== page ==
About the year 1826, a Marylander, by the name of Solomon Low, arrested a fugitive slave in Philadelphia
, and took him to the office of an alderman to obtain the necessary authority for carrying him back into bondage.
Finding the magistrate gone to dinner, they placed the colored man in the entry, while Mr. Low
and his companions guarded the door.
Some of the colored people soon informed Isaac T. Hopper
of these circumstances, and he hastened to the office.
Observing the state of things there, he concluded it would be no difficult matter to give the colored man a chance to escape.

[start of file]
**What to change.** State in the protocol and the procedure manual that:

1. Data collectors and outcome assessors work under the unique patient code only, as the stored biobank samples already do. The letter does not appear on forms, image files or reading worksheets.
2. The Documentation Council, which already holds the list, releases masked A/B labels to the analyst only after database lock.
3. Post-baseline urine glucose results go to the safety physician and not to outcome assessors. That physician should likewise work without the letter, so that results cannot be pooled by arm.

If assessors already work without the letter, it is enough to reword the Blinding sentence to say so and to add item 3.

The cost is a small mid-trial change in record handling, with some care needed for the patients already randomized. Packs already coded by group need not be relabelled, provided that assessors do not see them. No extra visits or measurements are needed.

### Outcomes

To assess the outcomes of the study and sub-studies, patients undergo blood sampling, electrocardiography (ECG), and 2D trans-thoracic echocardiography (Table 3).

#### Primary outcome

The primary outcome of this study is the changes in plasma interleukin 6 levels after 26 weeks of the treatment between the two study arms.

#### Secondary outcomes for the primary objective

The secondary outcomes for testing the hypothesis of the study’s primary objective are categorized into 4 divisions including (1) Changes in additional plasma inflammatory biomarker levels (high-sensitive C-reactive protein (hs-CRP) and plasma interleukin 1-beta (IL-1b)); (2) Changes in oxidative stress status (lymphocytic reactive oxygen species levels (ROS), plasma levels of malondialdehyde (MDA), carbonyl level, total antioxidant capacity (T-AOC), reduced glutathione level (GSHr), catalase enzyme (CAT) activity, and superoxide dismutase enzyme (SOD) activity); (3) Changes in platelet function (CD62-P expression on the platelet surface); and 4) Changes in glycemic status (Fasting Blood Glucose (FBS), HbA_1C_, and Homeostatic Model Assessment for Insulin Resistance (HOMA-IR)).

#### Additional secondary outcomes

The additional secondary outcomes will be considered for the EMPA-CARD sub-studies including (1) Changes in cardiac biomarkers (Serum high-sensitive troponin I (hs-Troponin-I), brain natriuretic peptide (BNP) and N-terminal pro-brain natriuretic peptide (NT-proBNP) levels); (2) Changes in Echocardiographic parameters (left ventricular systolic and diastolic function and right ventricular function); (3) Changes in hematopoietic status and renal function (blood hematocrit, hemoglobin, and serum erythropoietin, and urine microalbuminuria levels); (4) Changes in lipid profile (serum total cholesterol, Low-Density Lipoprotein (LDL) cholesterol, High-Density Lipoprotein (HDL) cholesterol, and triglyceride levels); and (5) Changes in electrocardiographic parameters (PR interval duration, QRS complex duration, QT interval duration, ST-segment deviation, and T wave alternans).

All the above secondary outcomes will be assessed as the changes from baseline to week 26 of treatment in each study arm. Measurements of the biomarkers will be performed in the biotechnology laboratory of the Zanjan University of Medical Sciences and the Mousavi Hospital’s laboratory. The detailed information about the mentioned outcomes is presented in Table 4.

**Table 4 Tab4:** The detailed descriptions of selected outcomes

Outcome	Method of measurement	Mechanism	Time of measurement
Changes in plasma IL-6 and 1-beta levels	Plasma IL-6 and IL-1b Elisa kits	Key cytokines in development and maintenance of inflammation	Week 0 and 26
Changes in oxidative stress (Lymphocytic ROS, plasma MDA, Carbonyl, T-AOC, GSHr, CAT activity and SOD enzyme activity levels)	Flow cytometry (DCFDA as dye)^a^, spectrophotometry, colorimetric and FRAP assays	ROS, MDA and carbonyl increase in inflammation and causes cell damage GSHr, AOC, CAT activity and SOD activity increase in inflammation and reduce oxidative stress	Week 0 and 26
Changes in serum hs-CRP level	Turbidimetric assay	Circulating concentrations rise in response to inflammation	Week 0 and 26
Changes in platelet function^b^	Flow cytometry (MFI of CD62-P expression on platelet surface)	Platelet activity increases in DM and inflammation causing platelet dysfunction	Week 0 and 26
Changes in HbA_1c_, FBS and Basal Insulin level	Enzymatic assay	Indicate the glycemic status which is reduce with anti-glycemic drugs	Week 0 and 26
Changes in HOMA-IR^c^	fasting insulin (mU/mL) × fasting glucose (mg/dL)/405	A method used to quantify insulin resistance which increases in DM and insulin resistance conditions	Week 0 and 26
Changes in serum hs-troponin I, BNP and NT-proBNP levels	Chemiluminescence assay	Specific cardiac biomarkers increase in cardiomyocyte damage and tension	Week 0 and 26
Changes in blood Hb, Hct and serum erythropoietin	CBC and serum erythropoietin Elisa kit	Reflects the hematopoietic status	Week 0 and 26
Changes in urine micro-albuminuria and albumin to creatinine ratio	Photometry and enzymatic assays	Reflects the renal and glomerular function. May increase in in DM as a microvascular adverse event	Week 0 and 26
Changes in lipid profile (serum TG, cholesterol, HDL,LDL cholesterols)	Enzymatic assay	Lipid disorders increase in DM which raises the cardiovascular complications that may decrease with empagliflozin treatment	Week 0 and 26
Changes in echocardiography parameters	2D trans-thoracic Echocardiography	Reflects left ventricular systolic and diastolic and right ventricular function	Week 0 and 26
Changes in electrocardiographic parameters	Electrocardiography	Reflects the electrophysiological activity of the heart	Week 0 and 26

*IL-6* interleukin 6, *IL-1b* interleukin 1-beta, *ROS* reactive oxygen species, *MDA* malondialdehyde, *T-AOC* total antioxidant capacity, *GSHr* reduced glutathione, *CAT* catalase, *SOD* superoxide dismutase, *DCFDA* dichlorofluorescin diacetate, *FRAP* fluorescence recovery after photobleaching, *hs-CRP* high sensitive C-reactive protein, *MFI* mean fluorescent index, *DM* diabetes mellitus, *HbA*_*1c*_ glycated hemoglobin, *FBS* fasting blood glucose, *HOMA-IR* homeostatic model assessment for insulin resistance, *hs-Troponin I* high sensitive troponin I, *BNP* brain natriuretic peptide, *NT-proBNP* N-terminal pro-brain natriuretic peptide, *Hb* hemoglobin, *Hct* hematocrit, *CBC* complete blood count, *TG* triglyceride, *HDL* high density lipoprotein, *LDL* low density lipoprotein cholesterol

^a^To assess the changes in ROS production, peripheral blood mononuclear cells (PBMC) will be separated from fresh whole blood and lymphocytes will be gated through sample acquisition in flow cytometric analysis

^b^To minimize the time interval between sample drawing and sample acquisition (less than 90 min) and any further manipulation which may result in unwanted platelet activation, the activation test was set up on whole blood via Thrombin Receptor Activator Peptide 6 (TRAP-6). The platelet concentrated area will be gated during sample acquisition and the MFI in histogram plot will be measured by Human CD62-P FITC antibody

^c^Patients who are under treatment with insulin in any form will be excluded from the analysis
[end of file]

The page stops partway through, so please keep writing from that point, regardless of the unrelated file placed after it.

He stepped up to the men at the door, and demanded in a peremptory manner by what authority they were holding that man in duress.
replied, ‘He is my slave.’
‘This is strange conduct,’ rejoined Friend Hopper
‘Who can tell whether he is thy slave or not?
What proof is there that you are not a band of kidnappers?
Dost thou suppose the laws of Pennsylvania
tolerate such proceedings?’
These charges arrested the attention of Mr. Low
and his companions, who turned round to answer the speaker.
The slave, seeing their backs toward him for an instant, seized that opportunity to rush out; and he had run two or three rods before they missed him. They immediately raised the cry of ‘Stop ’